If an organization, like a Symphony Orchestra or a Choir, can win the approval of the public, it can count upon a full well-paid audience year after year. The Boston Symphony Orchestra, for instance, gives a series of concerts here every winter. The same subscribers buy the same seats every year. No seat can ever be bought by anyone else — unless perhaps, when death, illness or absence throws one or two on the market. In that case, there are a dozen applicants, who are only too happy to pay ten or fifteen times as much for one seat, at a sigle [sic] concert as the subscriber paid for the entire series! Those concerts by the Boston Symphony Orchestra are considered the greatest events of the musical season in New York.
Of course, the popularity of the Conductor has an immense amount to do with this. The public realized that the perfection of execution and interpretation are due to his brains and training.
The Boston Symphony Orchestra has existed for many years. Your Cathedral Choir has existed a very short time. Nevertheless, the Choir has made immense progress along the road to the same sort of fame, popularity and prosperity as the Boston Orchestra enjoys. Last winter it could not give a concert, as you know. If it now gives a concert less good than those of two years ago — its career is ended, so far as the musical critics and the best public are concerned. “That Choir is the most wonderful thing in all wonderful musical New York!” one musician said to me. “And it is all due to that wonderful Leader — it is his wonderful brain,” said another (the Secretary for over thirty years of a famous New York Chorus). As you see, we have the elements of a neat public future — a Choir and a Regent beloved by musicians, critics and public. If we ruin that magnificent foundation, it will take years to re-build it; and it may prove impossible to re-build it at all.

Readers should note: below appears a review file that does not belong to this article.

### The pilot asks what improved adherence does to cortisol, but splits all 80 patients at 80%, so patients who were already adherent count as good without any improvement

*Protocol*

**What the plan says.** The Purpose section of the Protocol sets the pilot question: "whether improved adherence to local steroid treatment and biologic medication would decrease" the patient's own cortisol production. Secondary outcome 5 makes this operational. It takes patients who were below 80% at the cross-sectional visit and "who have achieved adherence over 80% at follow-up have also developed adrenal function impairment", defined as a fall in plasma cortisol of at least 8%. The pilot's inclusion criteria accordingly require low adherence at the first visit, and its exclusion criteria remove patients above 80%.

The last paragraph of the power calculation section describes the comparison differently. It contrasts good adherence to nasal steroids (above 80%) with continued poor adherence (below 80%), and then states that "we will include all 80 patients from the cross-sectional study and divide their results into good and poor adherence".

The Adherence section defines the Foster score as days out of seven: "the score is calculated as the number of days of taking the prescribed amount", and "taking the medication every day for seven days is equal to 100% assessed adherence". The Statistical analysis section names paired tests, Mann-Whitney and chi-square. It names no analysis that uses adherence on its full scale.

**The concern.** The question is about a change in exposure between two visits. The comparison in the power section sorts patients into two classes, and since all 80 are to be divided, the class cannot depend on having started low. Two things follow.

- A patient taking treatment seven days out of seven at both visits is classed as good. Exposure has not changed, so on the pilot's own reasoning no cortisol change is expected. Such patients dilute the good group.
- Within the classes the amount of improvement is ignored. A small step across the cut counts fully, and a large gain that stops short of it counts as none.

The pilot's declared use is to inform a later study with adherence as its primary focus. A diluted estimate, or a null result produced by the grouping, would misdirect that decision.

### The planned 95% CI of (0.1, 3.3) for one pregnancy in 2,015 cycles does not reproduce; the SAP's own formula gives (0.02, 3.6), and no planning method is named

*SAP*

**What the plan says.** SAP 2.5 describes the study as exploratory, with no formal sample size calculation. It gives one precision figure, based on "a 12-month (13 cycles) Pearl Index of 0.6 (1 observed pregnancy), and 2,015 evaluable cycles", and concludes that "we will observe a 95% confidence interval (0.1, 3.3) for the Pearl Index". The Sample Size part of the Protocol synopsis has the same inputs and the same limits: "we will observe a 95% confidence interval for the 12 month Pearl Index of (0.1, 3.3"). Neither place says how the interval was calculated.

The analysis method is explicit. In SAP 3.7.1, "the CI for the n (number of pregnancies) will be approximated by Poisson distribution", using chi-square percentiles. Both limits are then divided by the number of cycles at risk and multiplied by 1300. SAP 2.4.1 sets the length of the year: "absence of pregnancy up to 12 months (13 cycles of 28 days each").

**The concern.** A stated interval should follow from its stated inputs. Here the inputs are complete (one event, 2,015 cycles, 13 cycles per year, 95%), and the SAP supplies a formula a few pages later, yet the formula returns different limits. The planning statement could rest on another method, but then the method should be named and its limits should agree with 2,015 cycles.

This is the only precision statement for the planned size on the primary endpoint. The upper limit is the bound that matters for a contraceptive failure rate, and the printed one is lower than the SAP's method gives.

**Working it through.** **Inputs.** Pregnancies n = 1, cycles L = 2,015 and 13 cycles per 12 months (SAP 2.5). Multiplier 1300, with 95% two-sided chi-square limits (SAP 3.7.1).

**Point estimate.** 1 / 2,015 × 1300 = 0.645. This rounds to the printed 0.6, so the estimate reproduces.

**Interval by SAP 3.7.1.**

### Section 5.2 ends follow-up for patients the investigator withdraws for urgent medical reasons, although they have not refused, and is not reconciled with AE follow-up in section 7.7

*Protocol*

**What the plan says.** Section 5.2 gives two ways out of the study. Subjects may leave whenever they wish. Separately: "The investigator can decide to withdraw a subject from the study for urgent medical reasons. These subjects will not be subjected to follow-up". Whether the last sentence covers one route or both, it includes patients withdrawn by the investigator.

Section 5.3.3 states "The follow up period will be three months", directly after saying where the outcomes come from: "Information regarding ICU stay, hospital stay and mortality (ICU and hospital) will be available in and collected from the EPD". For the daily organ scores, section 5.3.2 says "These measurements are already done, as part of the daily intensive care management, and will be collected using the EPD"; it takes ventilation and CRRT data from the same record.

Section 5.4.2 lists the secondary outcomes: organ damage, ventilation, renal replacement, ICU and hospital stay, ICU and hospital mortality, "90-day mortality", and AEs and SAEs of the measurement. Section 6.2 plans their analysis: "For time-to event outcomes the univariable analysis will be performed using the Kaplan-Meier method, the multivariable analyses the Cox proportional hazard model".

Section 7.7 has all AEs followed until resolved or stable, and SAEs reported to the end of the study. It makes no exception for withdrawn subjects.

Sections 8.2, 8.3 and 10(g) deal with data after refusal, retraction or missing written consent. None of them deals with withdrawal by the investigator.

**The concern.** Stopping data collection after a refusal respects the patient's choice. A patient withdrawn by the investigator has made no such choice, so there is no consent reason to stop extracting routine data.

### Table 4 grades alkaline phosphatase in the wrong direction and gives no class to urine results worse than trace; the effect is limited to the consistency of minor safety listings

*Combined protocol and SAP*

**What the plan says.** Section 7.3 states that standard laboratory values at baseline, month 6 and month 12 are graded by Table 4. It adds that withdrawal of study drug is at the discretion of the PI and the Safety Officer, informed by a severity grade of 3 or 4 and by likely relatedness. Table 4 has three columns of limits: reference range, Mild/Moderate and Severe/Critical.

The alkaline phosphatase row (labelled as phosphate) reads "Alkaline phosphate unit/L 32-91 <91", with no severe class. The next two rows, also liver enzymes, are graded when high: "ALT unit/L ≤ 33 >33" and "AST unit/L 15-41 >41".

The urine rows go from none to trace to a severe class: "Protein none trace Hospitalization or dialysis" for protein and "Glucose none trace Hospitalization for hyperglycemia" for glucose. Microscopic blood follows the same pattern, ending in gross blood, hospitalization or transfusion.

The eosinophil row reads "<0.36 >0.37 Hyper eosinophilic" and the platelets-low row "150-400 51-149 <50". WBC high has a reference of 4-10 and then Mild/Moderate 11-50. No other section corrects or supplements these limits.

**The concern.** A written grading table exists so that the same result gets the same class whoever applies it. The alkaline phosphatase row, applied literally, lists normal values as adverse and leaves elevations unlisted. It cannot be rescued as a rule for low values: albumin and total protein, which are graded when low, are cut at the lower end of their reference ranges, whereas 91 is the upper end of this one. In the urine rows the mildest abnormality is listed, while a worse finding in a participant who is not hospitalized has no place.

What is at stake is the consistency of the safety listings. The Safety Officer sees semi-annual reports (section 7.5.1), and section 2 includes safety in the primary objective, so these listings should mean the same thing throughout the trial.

So much for that side of the question.
I now wish to repeat to you, with great emphasis:
The Cathedral Choir, propertly constituted large enough, is immensely more important to your Church and Mission in this country than twenty little new parishes. It is particularly important at the present grave crisis in World affairs. For the first time in history (I think), America is willing to listen to favorable remarks about Russia. Everything which can strengthen that favourable inclination is very precious. There is nothing which can exert so great an influence on the best, most influential part of the public here as can a splendid Cathedral Choir. There is nothing which can win more friends for your Church. The Roman Catholics are very powerful here, and the Orthodox Catholic Church needs every favorable influence it can secure, to combat prejudices in that quarter, and among the so-called “Protestants”. A prejudiced person who hears the Cathedral Choir will (if it is really fine), wish to know about the services of your Church which have inspired such music, such singing, such interpretation of spiritual emotion. They will become helpful friends of Russia and of your Church. Look it what the Choir has done for you already among the Episcopalians!
If we can give only one Concert in a season (and, in view of the fact that the Church songs cannot be diversified with solos by famous foreign singers, by piano concertos, or anything else, one good concert is all we can confidently plan, w[e] ought to be able to ask somewhat higher prices. We have never actually sold all the tickets, so far, it is true. But we have secured some of the wealthiest and most musical people in town for our friends, as well as the musicians and the critics, as I have already said. On that foundation we ought to grow more successful.
Please let us have a splendid choir!
Next week, we’ll print Fr. Ingram Nathaniel Irvine’s reply.